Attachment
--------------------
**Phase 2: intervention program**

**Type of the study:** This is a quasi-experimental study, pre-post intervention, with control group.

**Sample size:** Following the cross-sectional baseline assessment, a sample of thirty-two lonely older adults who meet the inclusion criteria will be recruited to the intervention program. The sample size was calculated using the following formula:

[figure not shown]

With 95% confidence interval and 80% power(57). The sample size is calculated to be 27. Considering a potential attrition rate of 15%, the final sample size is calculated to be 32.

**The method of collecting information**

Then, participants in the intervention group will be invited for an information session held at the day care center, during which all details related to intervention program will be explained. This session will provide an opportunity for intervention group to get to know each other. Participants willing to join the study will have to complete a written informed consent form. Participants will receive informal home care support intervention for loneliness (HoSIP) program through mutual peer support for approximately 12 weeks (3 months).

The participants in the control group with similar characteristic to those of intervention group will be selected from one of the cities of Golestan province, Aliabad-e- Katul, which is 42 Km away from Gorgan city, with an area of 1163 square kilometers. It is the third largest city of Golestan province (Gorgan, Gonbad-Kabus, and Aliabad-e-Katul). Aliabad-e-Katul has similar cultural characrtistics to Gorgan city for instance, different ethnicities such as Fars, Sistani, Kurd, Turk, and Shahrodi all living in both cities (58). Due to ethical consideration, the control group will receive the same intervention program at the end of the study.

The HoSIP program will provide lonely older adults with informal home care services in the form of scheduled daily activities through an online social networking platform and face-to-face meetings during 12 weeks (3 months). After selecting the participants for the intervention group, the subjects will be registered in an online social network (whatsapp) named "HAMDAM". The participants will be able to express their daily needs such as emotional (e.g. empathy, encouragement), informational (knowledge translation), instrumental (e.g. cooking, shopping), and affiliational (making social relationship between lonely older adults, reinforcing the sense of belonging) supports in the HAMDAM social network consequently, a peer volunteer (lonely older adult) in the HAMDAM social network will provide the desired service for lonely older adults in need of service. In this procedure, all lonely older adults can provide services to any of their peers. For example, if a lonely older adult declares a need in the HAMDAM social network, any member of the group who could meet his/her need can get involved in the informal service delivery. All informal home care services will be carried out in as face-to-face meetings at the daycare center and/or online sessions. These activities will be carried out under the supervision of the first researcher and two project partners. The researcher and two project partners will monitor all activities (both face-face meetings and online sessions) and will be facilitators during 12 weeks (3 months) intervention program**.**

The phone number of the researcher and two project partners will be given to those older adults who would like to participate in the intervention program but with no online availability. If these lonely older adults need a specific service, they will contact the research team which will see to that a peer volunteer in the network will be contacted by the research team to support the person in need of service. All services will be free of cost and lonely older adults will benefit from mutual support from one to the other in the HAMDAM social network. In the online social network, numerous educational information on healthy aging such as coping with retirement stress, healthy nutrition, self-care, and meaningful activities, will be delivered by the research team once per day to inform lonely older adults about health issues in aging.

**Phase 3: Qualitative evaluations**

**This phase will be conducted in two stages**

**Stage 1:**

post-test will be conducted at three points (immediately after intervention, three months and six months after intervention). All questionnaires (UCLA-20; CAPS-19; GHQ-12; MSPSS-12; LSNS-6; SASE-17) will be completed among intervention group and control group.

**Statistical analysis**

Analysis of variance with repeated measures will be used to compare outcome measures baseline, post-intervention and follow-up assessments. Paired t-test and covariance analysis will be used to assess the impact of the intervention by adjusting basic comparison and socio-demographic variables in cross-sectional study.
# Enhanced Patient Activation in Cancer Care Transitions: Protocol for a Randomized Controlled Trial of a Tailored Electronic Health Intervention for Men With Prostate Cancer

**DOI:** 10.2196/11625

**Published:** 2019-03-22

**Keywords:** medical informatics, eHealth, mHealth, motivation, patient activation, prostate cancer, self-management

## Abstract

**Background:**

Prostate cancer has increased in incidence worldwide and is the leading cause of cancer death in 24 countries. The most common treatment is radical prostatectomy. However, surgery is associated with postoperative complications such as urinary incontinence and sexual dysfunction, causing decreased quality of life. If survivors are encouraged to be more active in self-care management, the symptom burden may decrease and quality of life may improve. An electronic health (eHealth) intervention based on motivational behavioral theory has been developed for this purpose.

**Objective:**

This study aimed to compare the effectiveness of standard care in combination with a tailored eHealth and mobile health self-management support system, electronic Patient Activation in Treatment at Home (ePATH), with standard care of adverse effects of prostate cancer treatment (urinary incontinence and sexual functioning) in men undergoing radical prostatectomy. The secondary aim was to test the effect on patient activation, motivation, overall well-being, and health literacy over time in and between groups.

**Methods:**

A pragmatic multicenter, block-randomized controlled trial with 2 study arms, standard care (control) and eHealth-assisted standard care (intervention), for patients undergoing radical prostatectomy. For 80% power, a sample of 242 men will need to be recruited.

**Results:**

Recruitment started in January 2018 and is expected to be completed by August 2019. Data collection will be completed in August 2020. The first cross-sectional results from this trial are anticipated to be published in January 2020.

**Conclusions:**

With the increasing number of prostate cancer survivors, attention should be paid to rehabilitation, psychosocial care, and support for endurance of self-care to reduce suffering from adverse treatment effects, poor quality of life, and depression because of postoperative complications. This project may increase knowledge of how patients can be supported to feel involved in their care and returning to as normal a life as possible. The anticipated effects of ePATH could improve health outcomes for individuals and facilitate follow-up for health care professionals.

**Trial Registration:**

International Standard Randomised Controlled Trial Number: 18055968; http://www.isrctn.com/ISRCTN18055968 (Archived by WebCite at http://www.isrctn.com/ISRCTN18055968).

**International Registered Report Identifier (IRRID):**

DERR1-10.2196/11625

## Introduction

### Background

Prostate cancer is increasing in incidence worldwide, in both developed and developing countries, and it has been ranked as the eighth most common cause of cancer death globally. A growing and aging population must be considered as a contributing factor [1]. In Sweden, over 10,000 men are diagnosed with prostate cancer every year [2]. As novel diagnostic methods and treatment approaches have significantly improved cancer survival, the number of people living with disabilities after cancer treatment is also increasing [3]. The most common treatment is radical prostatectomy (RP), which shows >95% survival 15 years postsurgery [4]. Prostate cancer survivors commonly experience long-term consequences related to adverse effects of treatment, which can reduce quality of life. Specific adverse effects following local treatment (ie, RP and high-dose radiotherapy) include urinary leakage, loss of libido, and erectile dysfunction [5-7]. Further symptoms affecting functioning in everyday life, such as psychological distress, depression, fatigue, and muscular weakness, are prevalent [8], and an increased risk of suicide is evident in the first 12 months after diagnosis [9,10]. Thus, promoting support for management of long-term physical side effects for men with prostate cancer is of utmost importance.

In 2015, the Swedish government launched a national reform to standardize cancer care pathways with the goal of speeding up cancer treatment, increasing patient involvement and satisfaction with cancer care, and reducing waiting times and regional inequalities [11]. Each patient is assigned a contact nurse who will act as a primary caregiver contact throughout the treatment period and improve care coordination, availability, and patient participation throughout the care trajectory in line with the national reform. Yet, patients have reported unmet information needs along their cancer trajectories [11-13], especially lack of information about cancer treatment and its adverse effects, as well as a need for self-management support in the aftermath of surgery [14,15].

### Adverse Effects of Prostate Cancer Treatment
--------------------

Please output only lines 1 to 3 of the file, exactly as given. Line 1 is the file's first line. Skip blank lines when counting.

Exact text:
**Phase 2: intervention program**

**Type of the study:** This is a quasi-experimental study, pre-post intervention, with control group.

**Sample size:** Following the cross-sectional baseline assessment, a sample of thirty-two lonely older adults who meet the inclusion criteria will be recruited to the intervention program. The sample size was calculated using the following formula: